Popular Parisian designer Gaspard Yurkievich owned the catwalk with his collection inspired by Victor Hugo thinking of his lover, Juliette Drouet. From daytime to night, Yurkievich hits the right nerve.
Lasha Jokhadze / Salome Kartvelishvili presented looks from military to elegant, pretty gowns we'd like to twirl in.
(Photo provided by Shako Nikva)
Twenty year-old Shako Nikva presented his third collection, "Modeling Emotions." Each hit the nail on the head. Where there's a will, there's a way. Nikva creatively made the most of a limited budget while following his audacious vision.
One beautiful skirt and dress after another came down Tata Nikolaishvili's runway. Short and long, each silhouette was noteworthy. The entire room zeroed in on her.
Influences of the 50's and 60's, sensual and classic, were motivations of Aka Nanitashvili in this collection. These heels are made of horn.
Lela Eloshivili & Teona Gardapkhadze were motivated to express the natural spirit of individuals in their Atelier Informal collection. The skirt was the pivotal piece.
The mythological Persephone--"descent and return of the goddess bringing about the change of seasons," birth, death, and nature--inspired Italian design duo Simone Costa and Alesandro Biasi of A-Lab Milano. Their sexy powerful collection was shown with a compelling background video that Biasi also created.
The collection of Lako Bukia was inspired by Soviet architecture and is dedicated to Georgian culture and religion. Structure and softness.
The most fabulously dramatic show came to us from Fashion House Dalood by Datuna Sulikashvili. Yes, DS also showed in a previous collection. But this sleek and classical set clicked and settled in our hearts and memories.
Successful Ukranian designer Lilia Poustovit says her conceptualization is romantic with ethnic background, and this will always be her brand's roots and source.
The second Georgia Fashion Week put the spotlight on a new and growing cultural creativity in Georgia. It is one the country should embrace. As for me, I'm looking forward to my next trip to Georgia!
Note: Apologies to Leedo - Eka Balanchivadze and Zinaida Likhachova whose shows we unavoidably missed.
In addition to Tato, thanks to our other "protocol officers" who navigated our way through Tbilisi: Gigi Gvalia (a designer in his own right), Inga Pkhakadze, Mari Morgan Sterling, Zaza Tkemaladze, and Shako Iashvili. I'd also like to thank Salome Totibadze.
Unless otherwise indicated, photos by Beth Arnold.
Beth Arnold lives and writes in Paris. To see more of her work, go to http://www.betharnold.com/.
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Letter From Paris: Designing Students
On our recent visit to the Republic of Georgia and its second ever Fashion Week, the Lone Wolf and I were also introduced to Georgian art. There is nothing I like better than to experience the culture of a new territory by looking through the eyes of its artists, and Georgia was no exception.
We were delighted with an exhibition of Georgian Cinema and Theatre costumes at the Vato Kakhidze Art Center, and the interior of the building itself was an extraordinary example of Art Nouveau. At the Georgia State Museum of Fine Art, the icons we viewed were absolutely stunning (Wouldn't I be in heaven to own one!) even if the matrons who ran the tours seemed a bit old-style U.S.S.R. Communism, which Georgia is trying to eradicate from its national consciousness. The jewelry that had been saved and protected since antiquity was purely exquisite.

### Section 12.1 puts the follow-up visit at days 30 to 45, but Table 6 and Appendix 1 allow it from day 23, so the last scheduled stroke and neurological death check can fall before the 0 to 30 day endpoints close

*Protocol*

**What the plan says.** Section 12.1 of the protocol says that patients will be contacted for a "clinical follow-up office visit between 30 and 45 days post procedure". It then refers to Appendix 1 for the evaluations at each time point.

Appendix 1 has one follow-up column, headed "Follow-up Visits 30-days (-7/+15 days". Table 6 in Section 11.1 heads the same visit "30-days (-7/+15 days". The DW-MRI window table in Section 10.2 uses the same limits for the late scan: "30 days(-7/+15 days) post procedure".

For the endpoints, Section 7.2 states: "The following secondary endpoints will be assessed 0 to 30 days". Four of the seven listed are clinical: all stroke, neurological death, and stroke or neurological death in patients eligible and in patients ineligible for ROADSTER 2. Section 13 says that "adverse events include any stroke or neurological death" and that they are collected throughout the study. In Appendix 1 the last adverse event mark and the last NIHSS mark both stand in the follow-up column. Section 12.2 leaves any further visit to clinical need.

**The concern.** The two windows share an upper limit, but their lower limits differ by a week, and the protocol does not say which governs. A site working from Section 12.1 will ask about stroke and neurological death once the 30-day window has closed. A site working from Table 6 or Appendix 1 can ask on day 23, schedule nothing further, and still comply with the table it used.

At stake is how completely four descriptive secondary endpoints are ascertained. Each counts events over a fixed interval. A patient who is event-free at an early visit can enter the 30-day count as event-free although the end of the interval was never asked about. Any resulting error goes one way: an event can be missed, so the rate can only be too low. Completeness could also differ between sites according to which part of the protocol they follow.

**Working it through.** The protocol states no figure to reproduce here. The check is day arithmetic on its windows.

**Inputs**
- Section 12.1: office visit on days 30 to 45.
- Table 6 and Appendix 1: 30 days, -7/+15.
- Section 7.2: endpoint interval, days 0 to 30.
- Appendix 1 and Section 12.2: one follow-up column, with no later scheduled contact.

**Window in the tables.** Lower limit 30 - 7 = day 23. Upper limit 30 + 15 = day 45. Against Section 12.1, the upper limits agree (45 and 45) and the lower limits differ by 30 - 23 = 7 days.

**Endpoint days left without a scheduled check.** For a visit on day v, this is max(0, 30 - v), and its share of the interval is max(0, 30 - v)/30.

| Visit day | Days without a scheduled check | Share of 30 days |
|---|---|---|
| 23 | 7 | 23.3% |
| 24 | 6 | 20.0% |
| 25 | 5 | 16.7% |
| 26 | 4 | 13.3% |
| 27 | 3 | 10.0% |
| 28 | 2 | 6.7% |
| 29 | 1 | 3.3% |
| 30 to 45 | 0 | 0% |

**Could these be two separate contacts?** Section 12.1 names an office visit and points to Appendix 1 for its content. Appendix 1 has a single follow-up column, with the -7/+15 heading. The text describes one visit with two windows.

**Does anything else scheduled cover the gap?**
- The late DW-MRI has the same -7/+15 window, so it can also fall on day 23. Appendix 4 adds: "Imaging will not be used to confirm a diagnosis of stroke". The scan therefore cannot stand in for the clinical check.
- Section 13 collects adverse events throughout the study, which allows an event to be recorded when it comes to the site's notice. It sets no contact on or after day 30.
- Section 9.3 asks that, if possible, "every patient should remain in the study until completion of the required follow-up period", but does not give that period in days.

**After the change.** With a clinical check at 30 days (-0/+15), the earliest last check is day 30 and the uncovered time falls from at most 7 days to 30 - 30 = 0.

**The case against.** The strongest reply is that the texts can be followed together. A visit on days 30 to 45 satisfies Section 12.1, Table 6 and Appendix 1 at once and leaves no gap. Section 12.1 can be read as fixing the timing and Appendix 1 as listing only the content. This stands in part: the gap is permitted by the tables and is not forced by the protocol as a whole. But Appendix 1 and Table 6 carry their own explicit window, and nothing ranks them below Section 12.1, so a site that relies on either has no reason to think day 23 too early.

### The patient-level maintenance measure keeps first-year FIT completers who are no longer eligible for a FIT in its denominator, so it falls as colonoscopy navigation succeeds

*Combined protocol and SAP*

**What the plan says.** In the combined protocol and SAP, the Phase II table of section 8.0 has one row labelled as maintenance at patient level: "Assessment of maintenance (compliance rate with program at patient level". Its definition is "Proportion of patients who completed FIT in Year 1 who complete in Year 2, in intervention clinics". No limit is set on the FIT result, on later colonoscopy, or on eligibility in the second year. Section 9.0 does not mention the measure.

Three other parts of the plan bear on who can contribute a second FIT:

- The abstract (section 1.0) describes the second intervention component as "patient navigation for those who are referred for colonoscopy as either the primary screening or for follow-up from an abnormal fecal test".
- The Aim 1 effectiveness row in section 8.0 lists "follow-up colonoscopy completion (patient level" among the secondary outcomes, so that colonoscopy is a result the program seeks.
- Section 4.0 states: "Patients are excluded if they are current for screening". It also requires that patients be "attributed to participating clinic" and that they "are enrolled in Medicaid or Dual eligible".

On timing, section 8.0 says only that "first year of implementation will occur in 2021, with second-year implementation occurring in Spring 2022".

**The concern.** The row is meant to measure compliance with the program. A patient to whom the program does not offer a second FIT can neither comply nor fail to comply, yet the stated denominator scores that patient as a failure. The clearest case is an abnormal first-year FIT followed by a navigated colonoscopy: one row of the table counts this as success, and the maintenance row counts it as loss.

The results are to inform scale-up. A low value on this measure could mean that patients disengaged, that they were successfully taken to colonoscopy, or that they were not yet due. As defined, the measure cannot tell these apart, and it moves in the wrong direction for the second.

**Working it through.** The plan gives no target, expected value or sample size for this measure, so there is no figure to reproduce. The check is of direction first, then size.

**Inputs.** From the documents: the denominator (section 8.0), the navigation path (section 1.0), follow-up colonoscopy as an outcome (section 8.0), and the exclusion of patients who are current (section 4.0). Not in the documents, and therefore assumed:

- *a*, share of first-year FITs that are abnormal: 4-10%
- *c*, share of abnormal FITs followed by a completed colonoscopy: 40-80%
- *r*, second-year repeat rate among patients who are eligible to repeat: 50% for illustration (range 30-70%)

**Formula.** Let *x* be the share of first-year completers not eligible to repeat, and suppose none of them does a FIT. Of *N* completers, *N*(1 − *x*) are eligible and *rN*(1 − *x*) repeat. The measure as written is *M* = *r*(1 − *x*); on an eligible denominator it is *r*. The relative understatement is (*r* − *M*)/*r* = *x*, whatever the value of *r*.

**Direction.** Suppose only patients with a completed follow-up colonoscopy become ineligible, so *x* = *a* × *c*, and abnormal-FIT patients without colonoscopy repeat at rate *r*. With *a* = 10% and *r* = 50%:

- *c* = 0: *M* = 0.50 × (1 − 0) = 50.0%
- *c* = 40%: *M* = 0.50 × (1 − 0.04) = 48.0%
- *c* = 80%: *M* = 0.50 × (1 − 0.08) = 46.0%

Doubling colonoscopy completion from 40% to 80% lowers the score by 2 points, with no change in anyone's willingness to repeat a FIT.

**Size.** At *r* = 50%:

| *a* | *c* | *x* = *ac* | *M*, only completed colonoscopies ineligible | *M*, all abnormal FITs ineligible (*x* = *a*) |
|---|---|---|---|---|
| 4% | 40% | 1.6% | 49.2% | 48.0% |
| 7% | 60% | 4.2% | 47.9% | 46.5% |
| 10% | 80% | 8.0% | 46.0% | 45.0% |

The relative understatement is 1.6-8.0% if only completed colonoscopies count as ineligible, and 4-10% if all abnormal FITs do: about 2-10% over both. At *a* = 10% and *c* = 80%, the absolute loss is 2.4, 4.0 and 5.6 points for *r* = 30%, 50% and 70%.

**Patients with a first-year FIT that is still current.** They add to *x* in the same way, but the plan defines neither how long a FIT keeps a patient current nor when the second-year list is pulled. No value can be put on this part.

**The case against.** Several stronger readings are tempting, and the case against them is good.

But the most meaningful stop on our cultural tour of Tbilisi was at the Tbilisi State Academy of Fine Arts, where young designers had prepared a show for us. I'm not sure if I have ever been touched more deeply than by these design students who were thrilled that we "foreign guests" were stopping by to meet them as well as to see their work.
One has to remember that fashion didn't exist throughout generations of the U.S.S.R.'s occupation of Georgia. Freedom of expression was prohibited, and state-approved thought and life were the only acceptable choices until the breakup of the Soviet Union in 1991. So, in some sense, Georgians are reinventing their wheel, especially in their arts departments.
We were repeatedly told that artists and designers are reestablishing themselves as creators, but they literally don't know how to get their products into a competitive world market. While Georgia is rebuilding its foundations and infrastructure to catch up to the 21st century global environment, artists are constructing their voices as well as their confidence in using them.
I felt like Queen Elizabeth as we walked through the room filled with these talented young creators, who were so hopeful about their interactions with us. This was a chance for outsiders to actually see them. This, of course, is huge for any artist no matter what his or her discipline, but for these young women and men who have been more isolated, it was that much bigger. I thought there needed to be some organization in which established artists from the U.S. and other prosperous countries could spend time with young creators such as these and teach them to trust and develop their talent as well as about directing their products into a commercial world.
Here are some of the fine young Georgian designers and their creations...
We didn't have as much time to spend with the students as I would've liked, but I hope they realized the appreciation that I and others felt for their ideas and talent--and that it was important that they pursue them. They will be the builders of a new Georgia--one in which art, creativity, and fashion are an important part of their society.
These young people were also an inspiration to me. Along with their visions, their hunger to push themselves out into an artistic new world was potent. I send my blessings--and say Amen.
Here is a list of some of the students who took part in the exhibition: Tamara Bochikashvili, Liliko Sarkiashvili, Mavra Batiashvili, Tako Tatuashvili, Tatia Zenaishvili, Vika Babiani, Tamta Qoridze, Shukia Arabuli, Mariam Manjavidze, Lita Gasviani, Mako Gabunia, Natia Mgebrishvili, Nino Girmisashvili, Nino Matiashvili, Qeti Aqubardia, Teona Gagloeva, Nino Tediashvili, Ani Titvinidze, Salome Dvalishvili, Tata Veltauri, Tapo Shotadze, Teona Tigieva, Viktoria Babian, and Qeti Joloxava.
If I have left anyone out or made any mistakes of identification, please let me know. I'll correct it!
Unless otherwise indicated, photos by Beth Arnold.